“Going forward, our governments will have to increasingly adopt competition-neutral policies… Competitive neutrality requires that the government not use its legislative and fiscal powers to give undue advantage to its own businesses over the private sector,” Singh said.
Speaking at the BRICS International Competition Conference here, Singh said “solution lies in giving public sector firms greater functional autonomy and freeing them from bureaucratic control and not in tolerating a slip in their competitiveness and then shielding them from competition”.
Addressing the anti-trust regulatory authority officials from the five countries forming BRICS block — Brazil, Russia, India, China and South Africa — Singh said that a competitive public procurement market can make bid rigging more difficult.
Stating that the state-owned companies or PSEs (Public Sector Enterprises) may have long enjoyed captive markets, he said the government’s ownership in such entities does not mean that these enterprises should be shielded from competition.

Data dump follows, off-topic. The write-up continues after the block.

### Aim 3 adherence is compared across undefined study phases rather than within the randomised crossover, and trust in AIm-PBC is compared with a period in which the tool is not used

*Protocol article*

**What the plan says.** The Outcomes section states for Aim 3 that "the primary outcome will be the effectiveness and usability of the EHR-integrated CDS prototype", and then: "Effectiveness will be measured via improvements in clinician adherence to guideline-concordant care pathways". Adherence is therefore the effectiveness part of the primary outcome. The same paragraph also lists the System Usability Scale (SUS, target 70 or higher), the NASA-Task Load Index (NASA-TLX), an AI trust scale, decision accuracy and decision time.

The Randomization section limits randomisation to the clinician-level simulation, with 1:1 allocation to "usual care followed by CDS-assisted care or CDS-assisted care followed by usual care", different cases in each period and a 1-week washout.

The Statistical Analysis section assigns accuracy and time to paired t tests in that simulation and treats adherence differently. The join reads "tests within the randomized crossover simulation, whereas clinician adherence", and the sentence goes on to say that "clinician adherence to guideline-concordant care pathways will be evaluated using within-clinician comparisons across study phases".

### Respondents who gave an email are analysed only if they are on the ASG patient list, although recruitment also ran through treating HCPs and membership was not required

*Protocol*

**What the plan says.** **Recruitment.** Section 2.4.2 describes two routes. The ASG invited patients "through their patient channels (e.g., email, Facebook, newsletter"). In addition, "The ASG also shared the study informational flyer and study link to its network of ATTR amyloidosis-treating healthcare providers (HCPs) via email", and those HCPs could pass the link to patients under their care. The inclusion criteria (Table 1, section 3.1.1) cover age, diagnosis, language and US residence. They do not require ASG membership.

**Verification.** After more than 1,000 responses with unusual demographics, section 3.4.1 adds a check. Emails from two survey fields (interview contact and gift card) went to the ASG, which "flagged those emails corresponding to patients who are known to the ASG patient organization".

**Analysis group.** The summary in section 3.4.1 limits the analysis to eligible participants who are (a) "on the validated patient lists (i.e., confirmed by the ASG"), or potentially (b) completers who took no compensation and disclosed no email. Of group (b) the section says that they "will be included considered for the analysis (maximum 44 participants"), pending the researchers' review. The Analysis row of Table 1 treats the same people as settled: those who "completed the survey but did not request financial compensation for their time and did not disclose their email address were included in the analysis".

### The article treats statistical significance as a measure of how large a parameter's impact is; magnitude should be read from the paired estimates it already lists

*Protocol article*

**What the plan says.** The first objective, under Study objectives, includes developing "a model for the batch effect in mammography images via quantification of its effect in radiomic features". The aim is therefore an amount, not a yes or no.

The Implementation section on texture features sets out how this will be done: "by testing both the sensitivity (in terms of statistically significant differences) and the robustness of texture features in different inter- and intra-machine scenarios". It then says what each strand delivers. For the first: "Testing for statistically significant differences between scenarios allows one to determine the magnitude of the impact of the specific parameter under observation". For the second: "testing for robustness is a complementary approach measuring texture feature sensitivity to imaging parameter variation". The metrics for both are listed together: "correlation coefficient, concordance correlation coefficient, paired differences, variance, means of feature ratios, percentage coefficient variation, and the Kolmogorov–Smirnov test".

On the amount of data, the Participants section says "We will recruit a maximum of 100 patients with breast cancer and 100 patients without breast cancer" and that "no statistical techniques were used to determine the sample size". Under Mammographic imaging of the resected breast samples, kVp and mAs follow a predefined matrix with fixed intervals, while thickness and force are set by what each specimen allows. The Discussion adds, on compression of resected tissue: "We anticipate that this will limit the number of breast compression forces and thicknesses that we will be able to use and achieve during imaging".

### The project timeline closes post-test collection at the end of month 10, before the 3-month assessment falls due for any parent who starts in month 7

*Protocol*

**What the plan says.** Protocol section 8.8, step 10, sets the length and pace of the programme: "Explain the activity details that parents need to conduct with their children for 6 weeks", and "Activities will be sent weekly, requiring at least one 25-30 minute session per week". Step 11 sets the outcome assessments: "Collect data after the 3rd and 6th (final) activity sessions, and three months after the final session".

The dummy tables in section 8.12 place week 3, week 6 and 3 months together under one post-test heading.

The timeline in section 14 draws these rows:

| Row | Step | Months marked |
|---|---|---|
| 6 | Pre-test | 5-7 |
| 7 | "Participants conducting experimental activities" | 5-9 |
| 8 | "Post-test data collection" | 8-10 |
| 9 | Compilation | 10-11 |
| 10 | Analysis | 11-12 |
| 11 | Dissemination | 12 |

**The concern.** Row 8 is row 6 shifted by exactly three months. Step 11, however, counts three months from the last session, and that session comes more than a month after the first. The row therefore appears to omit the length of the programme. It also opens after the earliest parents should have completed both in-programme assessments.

“There is an increasing need to recognise the complimentarities between competition law enforcement and liberalisation of markets for procurement,” Singh said.
Emphasising that public procurement forms a substantial slice of state spending, the Prime Minister said competitive procurement markets can help save valuable fiscal resources.
The Prime Minister said the crucial issue is exposure of public sector companies to competition.”The government may own a public sector firm and exercise the normal rights for ownership.
This does not mean it should shelter the firm from competition as well,” Singh said.